The meta-genome is a 21st century concept, being first used in the year 2000 to describe a genetic library constructed from a mixture of soil micro–organisms. Further exploration of the genetic composition, function and expression of mixed microbial communities has accelerated at a dramatic pace, driven by the economy and ease with which next-generation sequence data-sets can be generated.
In a timely overview of meta-genomics, Thomas et. al. provide an accessible primer for scientists who may be new to the research area, for example the ecologist, evolutionary biologist, microbiologist or clinician. The Review article, published in Microbial Informatics and Experimentation, introduces the typical steps in a meta-genomics research project, from DNA isolation and sequencing to data management and analysis.
Unique challenges to the sampling of meta-genomes are found in separating the fraction of genetic material of interest from the host (plant or animal) or other environmental DNA, as well as dealing with samples containing low quantities of DNA. The authors discuss the costs and error rates associated with widely used 454/Roche and Illumina/Solexa sequencing technologies and also look forward to the potential benefits of emerging methods.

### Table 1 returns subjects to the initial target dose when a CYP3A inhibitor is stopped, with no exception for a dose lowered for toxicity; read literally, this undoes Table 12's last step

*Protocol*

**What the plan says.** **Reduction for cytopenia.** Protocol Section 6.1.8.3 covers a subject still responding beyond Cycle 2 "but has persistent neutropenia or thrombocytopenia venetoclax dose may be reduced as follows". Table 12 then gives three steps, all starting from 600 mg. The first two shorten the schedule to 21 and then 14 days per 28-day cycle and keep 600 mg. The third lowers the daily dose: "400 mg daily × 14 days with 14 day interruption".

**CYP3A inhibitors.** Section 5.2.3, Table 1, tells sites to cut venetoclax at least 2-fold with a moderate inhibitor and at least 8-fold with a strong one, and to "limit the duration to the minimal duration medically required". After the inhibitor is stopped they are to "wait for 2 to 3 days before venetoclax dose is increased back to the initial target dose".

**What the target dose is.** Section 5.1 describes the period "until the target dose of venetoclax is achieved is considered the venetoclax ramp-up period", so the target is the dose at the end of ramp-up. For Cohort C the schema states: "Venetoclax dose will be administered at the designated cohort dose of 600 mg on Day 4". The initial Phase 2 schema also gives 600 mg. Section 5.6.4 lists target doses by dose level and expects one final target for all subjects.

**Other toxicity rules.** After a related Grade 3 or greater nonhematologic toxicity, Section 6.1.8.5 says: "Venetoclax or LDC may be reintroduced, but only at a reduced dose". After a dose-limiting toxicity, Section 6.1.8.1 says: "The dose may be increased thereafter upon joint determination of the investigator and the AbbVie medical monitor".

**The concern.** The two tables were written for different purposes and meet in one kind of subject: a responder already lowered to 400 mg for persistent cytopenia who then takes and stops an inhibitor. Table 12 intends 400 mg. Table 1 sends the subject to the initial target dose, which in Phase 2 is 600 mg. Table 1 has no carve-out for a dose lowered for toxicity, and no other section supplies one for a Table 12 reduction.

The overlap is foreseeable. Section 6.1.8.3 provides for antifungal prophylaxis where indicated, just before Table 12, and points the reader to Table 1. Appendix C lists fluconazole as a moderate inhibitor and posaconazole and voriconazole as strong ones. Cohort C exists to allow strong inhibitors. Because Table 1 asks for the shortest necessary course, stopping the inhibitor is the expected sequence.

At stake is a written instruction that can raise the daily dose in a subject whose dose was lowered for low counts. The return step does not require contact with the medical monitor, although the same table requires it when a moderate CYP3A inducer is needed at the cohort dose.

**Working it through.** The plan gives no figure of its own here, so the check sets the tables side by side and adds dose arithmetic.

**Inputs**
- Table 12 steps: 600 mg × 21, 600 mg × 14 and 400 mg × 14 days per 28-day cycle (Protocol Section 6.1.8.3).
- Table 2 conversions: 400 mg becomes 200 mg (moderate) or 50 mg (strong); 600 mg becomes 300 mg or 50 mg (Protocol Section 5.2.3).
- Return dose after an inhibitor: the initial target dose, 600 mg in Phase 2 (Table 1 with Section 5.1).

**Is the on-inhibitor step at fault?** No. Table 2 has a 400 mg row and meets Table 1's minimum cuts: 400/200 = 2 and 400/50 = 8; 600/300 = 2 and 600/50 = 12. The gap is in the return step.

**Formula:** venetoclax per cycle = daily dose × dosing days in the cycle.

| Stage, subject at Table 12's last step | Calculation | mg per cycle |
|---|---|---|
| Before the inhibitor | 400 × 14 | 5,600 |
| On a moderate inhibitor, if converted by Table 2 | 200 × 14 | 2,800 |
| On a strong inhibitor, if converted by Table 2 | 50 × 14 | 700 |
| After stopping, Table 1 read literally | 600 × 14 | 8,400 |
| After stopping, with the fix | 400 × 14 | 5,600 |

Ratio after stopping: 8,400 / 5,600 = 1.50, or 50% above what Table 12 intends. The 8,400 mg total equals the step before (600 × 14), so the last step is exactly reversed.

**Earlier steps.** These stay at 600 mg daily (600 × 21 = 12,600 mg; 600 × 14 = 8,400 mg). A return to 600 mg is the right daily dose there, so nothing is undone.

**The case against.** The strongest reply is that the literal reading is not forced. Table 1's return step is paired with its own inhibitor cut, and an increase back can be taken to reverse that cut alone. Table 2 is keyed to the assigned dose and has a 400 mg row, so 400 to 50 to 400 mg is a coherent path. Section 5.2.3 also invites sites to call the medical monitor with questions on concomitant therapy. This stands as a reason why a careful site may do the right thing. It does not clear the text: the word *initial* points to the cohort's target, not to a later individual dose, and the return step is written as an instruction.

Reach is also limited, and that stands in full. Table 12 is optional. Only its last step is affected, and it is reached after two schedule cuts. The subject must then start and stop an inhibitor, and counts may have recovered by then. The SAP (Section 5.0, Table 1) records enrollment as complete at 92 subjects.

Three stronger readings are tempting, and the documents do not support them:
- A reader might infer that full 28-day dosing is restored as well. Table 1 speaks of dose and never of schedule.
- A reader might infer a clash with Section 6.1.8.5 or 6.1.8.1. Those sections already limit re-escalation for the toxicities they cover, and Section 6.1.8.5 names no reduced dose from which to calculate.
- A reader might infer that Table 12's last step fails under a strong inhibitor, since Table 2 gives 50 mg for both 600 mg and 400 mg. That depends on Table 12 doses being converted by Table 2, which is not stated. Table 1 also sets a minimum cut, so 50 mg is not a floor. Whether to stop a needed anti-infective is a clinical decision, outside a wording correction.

Pitfalls are described in using programs designed to assemble the genome of a single clonal organism for a mixture of many. Annotation of sequencing output from an entire community, rather than at a single genome level, also requires new tools. Custom platforms for meta-genomic data processing and sharing are brought to the fore, including MG-RAST, IMG/M, and CAMERA. The exchange and integration of meta-genomic data is led by the Genomic Standards Consortium (GSC) who aim to provide a standard data mark-up language and develop an ontology, within the OBO foundry, to promote data exchange with other research groups.
The review also draws useful analogies with statistical approaches used to compare genomes of higher organisms (already familiar to the evolutionary biologist or ecologist) as they can be applied to meta-genomic datasets. Whether a novice or not, this well-written “How-to” guide is free and essential reading for all meta-genome researchers.
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